The keys to China’s success


China National Day_Female guard  Female Honor Guards train for National Day celebration Video: http://t.cn/RhmCK8o

The institutional system and decision-making capabilities of democratic centralism have proven to be the country’s advantage

This year marks the 65th anniversary of the founding of the People’s Republic of China, the 60th anniversary of the establishment of people’s congress system and the 65th anniversary of the establishment of the Chinese People’s Political Consultative Conference. In the past 65 years China has developed rapidly and has made great achievements. Democratic centralism is the core mechanism of the China model, the key to the China miracle, and China’s advantage compared with other major developing countries.

China is still a developing country, and it lags behind the developed countries in many aspects. But it would be wrong to always attribute the developed countries’ achievements to their democratic system. It’s also wrong to deny China’s success because of some partial setbacks or mistakes and to blame these on China’s democratic system.

Democratic centralism is an institutional system as well as a decision-making model. Democratic centralism is an organization principle of the governing Communist Party of China, as well as national organizations, which links the CPC and the national mechanism based on the people’s congress system.

Under democratic centralism, the decision-making process is first democratic discussion and then consensus on opinions on a democratic basis, which guarantees the decision-making process responds to public opinion to the greatest extent.

Currently there are two major political systems in the world: democratic centralism and representative democracy. If we want to make a comparison between the two systems, we should first make sure the premise of “comparability” holds. In other words, China should be compared with those developing countries that also have a long history, huge population and suffered a long time as a colony or semi-colony.

We can divide all the 12 countries with populations of more than 100 million into three groups. The first contains developed countries such as the United States and Japan, whose development is not due to representative democracy, but freedom of speech, rule of law, a market economy and exploitation of other countries.

The second group contains countries that have turned to representative democracy such as Russia. In the 1990s, the former Soviet Union fell apart and terrorism was widespread. The public called for Vladimir Putin’s “controllable democracy”, which has enabled Russia to revive.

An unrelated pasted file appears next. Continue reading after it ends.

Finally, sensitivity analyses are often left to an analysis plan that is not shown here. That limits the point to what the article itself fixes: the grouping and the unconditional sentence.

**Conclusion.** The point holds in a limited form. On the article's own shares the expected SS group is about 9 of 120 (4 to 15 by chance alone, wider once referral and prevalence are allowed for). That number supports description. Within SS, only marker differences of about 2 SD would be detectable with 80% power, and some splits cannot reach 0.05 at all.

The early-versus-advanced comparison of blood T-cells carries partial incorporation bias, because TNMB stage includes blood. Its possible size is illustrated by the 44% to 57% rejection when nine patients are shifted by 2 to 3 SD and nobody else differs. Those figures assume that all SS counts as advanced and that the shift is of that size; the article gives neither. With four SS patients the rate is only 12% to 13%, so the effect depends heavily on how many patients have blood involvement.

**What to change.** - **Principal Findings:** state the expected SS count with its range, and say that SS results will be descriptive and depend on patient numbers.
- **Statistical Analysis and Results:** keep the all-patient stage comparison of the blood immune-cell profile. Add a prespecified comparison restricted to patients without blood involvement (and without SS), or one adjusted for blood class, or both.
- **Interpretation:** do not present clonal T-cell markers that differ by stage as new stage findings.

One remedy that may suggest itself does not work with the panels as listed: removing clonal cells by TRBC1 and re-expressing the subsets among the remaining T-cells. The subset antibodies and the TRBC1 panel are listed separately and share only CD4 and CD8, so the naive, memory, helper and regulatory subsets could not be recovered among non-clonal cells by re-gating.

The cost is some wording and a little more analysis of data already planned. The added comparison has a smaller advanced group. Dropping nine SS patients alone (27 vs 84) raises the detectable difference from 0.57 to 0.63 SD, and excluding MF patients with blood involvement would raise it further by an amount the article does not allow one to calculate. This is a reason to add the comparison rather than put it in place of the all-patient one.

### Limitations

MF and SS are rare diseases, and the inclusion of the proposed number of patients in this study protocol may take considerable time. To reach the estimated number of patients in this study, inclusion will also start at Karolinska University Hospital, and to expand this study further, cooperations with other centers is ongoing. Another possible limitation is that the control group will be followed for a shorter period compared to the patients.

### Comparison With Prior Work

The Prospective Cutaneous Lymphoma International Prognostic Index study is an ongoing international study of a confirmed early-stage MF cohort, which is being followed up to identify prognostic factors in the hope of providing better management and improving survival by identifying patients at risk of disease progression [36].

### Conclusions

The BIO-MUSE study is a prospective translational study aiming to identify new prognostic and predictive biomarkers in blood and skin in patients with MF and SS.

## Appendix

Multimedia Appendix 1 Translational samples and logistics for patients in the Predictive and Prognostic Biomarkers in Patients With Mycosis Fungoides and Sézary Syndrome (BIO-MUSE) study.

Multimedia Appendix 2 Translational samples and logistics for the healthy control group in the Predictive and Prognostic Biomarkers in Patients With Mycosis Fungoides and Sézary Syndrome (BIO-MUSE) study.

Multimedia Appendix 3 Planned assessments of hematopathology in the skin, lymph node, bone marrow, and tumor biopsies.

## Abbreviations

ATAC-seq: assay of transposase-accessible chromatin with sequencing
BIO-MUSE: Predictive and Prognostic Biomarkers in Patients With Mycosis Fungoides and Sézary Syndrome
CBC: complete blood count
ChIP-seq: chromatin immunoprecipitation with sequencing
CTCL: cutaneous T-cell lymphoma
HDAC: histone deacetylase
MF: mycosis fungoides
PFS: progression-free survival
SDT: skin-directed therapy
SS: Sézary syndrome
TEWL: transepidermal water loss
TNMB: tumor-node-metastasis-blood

The third group contains those developing countries that were colonized for a long time, such as Bangladesh, Brazil, China, India, Indonesia and Pakistan.

Representative democracy is the bottleneck for most of these countries’ development and their people’s welfare because of strong social forces and weak national power. The political organizations and family forces behind representative democracy make local social forces in these countries ever stronger, while national power is often too weak to turn national will into reality in this political system.

Some Western people compare India with China and expect India, the largest democracy according to the West’s definition, to surpass China someday because they believe that representative democracy is the biggest advantage of India.

Yet in the Human Development Index, China has risen from the rank of 101 in 2001 to the rank of 91 in 2014, while India has dropped from 122 in 2001 to 135 in 2014. In the Poverty Population Index, 11.8 percent of China’s population is below the international poverty line, while the percentage of India is 32.68. In the Corruption Perceptions Index, China ranks 80th while India ranks 96th. In the Ease of Business Index, China ranks 90th while India ranks 134th. In 2013, China’s per capita GDP was $6,629, which is more than four times the $1,592 of India. The gap of per capita GDP between China and India is larger than two decades ago.

Why has the gap between China and India become larger? India is a democratic society but still has some feudal legacies, and the unfairness under feudalism can hardly accelerate market economy development. As to its “superior” political system, Indian-American political commentator Fareed Zakaria describes it as “bandit democracy”. That means, a candidate who committed a crime yesterday may be elected today. India has about 2,000 parties. The country’s high degree of fragmentation means it fails to propel public policies that benefit its citizens. The representative democracy of India is fragmented democracy that lacks authoritative policy execution.

Compared with the major developing countries that practice representative democracy, China’s centralized democracy guarantees freedom, autonomy, a market economy and also authoritative governmental organizations. China has a lead in governance compared with other major developing countries mainly because of democratic centralism.

Democratic centralism has gone through the first stage during the revolutionary period, the second stage during the first three decades after the founding of New China, and the third stage during the three decades after reform and opening-up. From history and reality we can clearly see the advantages of this political system.

By Yang Guangbin (China Daily)/Asia News Network

The author is a professor of political studies with Renmin University of China.